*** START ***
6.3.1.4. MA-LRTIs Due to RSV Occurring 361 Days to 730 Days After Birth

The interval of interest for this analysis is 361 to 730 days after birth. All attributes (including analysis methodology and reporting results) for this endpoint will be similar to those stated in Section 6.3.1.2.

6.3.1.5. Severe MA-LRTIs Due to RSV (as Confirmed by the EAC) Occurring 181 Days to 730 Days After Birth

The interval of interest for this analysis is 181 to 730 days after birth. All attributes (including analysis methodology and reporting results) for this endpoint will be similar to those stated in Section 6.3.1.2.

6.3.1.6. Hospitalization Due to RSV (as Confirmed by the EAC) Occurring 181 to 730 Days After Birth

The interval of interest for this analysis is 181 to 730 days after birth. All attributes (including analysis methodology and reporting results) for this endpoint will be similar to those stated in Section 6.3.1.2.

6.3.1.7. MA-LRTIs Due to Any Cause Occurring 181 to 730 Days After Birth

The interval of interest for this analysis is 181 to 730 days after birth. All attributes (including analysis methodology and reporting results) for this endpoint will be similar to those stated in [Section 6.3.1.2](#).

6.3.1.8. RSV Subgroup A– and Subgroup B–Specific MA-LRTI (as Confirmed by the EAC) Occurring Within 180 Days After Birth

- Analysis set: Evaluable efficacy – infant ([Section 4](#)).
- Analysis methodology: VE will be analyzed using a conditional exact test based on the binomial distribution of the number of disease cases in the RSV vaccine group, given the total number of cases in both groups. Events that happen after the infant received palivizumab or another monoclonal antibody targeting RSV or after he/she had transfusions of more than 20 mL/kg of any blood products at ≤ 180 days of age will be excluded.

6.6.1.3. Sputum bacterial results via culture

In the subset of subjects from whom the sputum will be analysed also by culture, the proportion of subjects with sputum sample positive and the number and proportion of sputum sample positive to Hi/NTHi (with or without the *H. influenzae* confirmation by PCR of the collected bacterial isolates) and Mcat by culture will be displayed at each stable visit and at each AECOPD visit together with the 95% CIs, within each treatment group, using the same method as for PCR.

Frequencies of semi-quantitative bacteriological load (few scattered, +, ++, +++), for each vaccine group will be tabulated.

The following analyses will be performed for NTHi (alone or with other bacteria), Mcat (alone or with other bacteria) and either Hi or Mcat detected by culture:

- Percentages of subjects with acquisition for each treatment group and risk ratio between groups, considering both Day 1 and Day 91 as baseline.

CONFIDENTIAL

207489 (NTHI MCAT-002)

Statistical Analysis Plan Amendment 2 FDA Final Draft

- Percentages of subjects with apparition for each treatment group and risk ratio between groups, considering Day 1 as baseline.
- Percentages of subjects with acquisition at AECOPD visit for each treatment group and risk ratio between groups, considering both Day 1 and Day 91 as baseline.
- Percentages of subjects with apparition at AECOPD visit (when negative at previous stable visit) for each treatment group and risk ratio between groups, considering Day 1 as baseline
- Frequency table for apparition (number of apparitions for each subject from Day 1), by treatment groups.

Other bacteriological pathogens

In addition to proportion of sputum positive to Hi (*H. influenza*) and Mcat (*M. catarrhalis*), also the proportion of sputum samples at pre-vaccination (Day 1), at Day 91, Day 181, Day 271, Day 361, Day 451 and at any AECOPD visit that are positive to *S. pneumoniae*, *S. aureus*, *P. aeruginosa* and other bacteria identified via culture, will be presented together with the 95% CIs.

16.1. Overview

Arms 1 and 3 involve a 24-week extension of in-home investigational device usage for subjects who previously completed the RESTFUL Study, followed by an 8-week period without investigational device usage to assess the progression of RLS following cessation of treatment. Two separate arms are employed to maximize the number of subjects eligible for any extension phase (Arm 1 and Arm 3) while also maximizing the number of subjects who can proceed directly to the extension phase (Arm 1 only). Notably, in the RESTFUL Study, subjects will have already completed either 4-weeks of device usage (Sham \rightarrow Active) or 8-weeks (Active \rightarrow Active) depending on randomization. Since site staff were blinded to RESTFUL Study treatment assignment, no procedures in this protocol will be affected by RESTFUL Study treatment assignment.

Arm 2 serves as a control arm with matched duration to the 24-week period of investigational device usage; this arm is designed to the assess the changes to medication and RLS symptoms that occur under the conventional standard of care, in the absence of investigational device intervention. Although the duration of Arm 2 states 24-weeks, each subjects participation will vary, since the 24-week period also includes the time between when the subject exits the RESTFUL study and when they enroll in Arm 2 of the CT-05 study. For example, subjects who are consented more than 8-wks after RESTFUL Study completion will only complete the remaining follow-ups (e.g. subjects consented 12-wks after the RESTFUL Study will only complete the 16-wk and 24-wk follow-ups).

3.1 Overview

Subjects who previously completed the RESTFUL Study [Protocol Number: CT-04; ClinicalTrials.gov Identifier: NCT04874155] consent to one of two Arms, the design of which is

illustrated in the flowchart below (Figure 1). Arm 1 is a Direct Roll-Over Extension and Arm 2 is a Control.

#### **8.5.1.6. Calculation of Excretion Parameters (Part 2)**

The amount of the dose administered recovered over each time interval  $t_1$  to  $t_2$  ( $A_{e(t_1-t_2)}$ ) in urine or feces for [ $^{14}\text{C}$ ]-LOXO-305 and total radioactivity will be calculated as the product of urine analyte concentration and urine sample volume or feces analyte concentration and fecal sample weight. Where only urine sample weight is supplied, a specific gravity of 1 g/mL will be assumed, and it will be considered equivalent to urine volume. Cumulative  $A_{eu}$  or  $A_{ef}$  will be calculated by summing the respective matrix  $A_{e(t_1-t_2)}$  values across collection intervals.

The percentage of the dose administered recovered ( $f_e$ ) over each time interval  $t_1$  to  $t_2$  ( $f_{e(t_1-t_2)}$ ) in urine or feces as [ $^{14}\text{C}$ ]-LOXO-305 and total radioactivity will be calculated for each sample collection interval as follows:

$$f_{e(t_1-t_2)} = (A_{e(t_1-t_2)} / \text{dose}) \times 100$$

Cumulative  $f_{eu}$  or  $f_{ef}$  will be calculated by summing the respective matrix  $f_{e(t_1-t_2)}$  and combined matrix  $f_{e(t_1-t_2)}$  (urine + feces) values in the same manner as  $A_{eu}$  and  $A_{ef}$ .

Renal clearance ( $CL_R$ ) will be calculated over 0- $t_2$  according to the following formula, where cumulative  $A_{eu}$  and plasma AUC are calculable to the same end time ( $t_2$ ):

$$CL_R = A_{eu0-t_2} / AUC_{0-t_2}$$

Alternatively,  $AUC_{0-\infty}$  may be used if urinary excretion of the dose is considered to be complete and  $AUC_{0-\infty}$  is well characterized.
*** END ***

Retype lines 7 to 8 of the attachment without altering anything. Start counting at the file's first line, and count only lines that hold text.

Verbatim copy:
6.3.1.7. MA-LRTIs Due to Any Cause Occurring 181 to 730 Days After Birth

The interval of interest for this analysis is 181 to 730 days after birth. All attributes (including analysis methodology and reporting results) for this endpoint will be similar to those stated in [Section 6.3.1.2](#).